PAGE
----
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MORE ON RANGERS AT WORLD CHAMPIONSHIPS
• Lundqvist shines as Sweden routs Denmark
• Tyutin a winner in first game for Russia
• Russians edge Swedes in final seconds
• Lundqvist stops 36 shots to beat Czech Republic
• Dubinsky erupts for hat trick vs. Norway
• Lundqvist, Tyutin reach semifinals
NOTE: Catch video highlights from the World Championships online at wcsn.com
Rangers goaltender Henrik Lundqvist
will have to wait at least another year before winning his next World Championship medal.
On Saturday, Lundqvist's Swedish squad lost to Finland 4-0 in the bronze-medal game at Quebec City, but the Rangers goaltender was not in net for the Swedes. Instead, Stefan Liv absorbed the loss, while Finland's Niklas Backstrom put on a clinic in stopping all 36 Swedish shots.
|Henrik Lundqvist watches Rick Nash's go-ahead goal get past him in the second period on Friday at the 2008 World Championship tournament. Lundqvist and his Swedish teammates will play for bronze on Saturday. |
Just 24 hours earlier, Lundqvist and Team Sweden had fallen to Canada 5-4 in the second of two semifinal games at Quebec City. As a result, the Swedes were forced to play for bronze.
Canada will go for gold against Russia on Sunday. Both teams enter the game with perfect 7-0-0 records since the start of the qualifying round.
The Rangers will be represented in Sunday's gold-medal game by defenseman Fedor Tyutin. The young defenseman is already assured of at least a silver in his World Championship debut, since the Russians routed Finland 4-0 in Friday's other semifinal.
The game of the day on Friday was the eagerly-anticipated Canada-Sweden showdown, which pitted Lundqvist against Team Canada goalie Pascal Leclaire of the Columbus Blue Jackets. The two netminders had combined for 19 shutouts during the 2007-08 NHL regular season.
Leclaire and the Canadians would end up with the victory, as four second-period goals by Canada prompted Swedish coach Bengt Gustafsson to remove Lundqvist from the net for the third period. Lundqvist finished with 22 saves and was the victim of some bad bounces that went Canada's way. His replacement, Mikael Tellqvist, held the Canadians off the board with 11 saves over the final 20 minutes.
The game was tied 1-1 heading into the decisive middle period after first-period goals from Canada's Dany Heatley, on an early power play, and Sweden's Anton Stralman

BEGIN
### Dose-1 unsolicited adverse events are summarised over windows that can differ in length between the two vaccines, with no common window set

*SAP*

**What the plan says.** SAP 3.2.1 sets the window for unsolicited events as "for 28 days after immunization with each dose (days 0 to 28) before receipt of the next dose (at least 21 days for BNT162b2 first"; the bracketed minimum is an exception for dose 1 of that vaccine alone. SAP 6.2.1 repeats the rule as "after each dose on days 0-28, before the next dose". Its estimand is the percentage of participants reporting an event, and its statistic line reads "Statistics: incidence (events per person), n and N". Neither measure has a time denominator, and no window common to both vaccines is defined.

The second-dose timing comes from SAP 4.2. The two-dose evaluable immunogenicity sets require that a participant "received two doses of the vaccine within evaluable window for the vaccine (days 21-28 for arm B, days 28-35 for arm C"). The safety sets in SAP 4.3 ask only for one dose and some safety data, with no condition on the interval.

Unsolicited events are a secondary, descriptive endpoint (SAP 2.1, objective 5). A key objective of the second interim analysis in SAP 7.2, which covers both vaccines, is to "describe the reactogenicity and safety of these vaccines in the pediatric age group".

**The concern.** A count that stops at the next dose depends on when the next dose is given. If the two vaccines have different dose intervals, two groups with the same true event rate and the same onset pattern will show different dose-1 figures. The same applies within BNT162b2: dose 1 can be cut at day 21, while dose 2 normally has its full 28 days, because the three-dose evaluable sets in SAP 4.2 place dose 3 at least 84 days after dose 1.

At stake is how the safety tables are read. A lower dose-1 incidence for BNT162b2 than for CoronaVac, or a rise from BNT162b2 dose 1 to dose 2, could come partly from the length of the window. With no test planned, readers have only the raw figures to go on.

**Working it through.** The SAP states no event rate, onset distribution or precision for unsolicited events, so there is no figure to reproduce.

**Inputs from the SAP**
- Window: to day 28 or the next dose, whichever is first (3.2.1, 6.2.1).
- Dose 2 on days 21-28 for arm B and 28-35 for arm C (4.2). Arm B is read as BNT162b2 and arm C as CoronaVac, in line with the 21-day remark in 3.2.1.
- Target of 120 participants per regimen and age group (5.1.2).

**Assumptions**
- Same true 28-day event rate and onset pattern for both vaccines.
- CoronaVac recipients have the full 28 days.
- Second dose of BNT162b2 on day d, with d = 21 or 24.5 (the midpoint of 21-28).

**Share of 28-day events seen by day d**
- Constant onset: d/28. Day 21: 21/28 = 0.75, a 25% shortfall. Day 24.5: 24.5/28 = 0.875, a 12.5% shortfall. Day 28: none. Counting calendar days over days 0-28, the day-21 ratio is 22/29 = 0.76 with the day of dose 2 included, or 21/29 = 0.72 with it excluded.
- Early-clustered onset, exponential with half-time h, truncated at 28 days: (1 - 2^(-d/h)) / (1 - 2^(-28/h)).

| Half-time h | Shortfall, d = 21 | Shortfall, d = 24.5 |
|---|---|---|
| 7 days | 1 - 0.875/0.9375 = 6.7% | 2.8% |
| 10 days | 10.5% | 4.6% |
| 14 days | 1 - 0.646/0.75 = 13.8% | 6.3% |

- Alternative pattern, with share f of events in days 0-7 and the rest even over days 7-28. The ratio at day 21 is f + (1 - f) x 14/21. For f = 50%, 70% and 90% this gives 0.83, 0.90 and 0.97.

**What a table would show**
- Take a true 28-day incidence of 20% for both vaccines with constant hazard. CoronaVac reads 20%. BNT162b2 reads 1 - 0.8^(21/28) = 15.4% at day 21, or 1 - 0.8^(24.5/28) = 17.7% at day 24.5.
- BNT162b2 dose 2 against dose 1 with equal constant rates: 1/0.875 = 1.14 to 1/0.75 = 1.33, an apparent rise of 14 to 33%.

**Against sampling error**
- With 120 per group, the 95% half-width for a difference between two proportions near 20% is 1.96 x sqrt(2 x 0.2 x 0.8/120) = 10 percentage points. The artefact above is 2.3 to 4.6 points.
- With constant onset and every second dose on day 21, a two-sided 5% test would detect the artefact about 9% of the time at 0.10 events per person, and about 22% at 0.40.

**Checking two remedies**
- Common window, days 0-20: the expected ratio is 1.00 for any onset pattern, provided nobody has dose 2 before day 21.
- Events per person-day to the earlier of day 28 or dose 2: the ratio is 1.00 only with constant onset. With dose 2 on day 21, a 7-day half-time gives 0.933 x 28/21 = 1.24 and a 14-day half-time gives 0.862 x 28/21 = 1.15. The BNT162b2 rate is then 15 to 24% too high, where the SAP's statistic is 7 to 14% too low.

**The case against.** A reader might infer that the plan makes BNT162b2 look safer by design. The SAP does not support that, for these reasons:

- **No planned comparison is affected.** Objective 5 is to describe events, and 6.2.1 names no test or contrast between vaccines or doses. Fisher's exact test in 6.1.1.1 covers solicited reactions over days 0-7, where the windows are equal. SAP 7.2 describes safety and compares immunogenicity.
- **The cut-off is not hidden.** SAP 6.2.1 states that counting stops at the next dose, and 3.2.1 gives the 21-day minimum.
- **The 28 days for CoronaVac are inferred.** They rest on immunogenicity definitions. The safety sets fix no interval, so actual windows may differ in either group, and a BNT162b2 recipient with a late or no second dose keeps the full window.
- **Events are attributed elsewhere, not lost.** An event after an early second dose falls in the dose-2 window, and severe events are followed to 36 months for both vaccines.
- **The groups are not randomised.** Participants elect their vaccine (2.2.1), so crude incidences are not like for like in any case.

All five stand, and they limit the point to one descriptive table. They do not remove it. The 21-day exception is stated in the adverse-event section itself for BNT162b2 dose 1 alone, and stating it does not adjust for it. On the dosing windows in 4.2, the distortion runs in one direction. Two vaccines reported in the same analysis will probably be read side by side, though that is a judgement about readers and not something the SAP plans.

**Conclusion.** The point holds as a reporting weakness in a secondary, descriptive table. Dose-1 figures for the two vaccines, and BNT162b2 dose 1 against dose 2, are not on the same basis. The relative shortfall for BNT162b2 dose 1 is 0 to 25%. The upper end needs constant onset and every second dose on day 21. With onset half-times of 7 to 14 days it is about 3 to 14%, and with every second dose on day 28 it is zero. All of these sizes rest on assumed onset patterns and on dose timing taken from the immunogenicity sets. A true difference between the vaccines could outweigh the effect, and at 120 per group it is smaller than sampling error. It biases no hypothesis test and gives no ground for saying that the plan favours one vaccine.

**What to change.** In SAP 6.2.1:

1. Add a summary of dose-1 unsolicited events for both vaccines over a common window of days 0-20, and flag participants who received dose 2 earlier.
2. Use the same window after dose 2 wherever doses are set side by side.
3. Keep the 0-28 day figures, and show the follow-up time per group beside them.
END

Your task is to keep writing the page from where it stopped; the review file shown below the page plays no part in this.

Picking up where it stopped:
, who tied the score with only 45 seconds left in the opening period.
Sweden then took a 2-1 lead at 2:46 of the second period, when Niclas Wallin scored at even strength. But just over a minute later, the tied turned for Canada as Ryan Getzlaf tied the game on a power play. Jamal Mayers then gave the Canadians their first lead at 3-2, scoring off assists from Jason Chimera and Jason Spezza at 8:31 of the second.
Lundqvist, who made 11 saves in each of the first two periods, helped keep the Swedes in the game until Stralman scored on a power play to tie the score at 3-3 with 9:34 left in the second period. Only 63 seconds later, the Canadians took the lead for good at 4-3 on a highlight-reel goal by Rick Nash that featured a tremendous individual effort in the offensive zone.
The real turning point came on a power play with only 6.7 seconds left in the period. Mike Green, the Washington defenseman who had a pair of overtime goals against the Rangers during the regular season, got a huge goal. Breaking out through the neutral zone off a pass from Leclaire, Green caught a break when Sweden's Doug Murray lost his edge, enabling Green to move in on a breakaway and beat Lundqvist with a high shot.
Green's improbable goal dropped the Swedes into a two-goal deficit they could not overcome despite Fredrik Warg's early third-period tally.
|Fedor Tyutin |
The Swedes will face Finland in Saturday's bronze-medal game. The Finns found themselves hunting for bronze after being crushed by Russia on Friday. The Russians got goals from NHL star Sergei Fedorov, Russian Superleague star Denis Zaripov, and former NHLers Alexei Morozov and Maxim Sushinsky.
Friday's Russia-Finland outcome hardly seemed in doubt after Fedorov gave the high-flying Russians a 1-0 lead with an even-strength goal at 13:41 of the opening period. Zaripov made it 2-0 early in the second, and Morozov padded the lead to 3-0 with a power-play tally just 2:15 into the third.
Shots were even at 23-23, but San Jose Sharks goaltender and Vezina Trophy candidate Evgeni Nabokov was perfect in making all 23 saves for the Russians. Niklas Backstrom of the Minnesota Wild had 19 saves in defeat for Finland.
Tyutin, paired on defense with Vitali Proshkin, saw 12:33 of ice time and finished the game with a plus-1 rating. He was on the ice for Sushinsky's final goal of the game at 17:56 of the third period.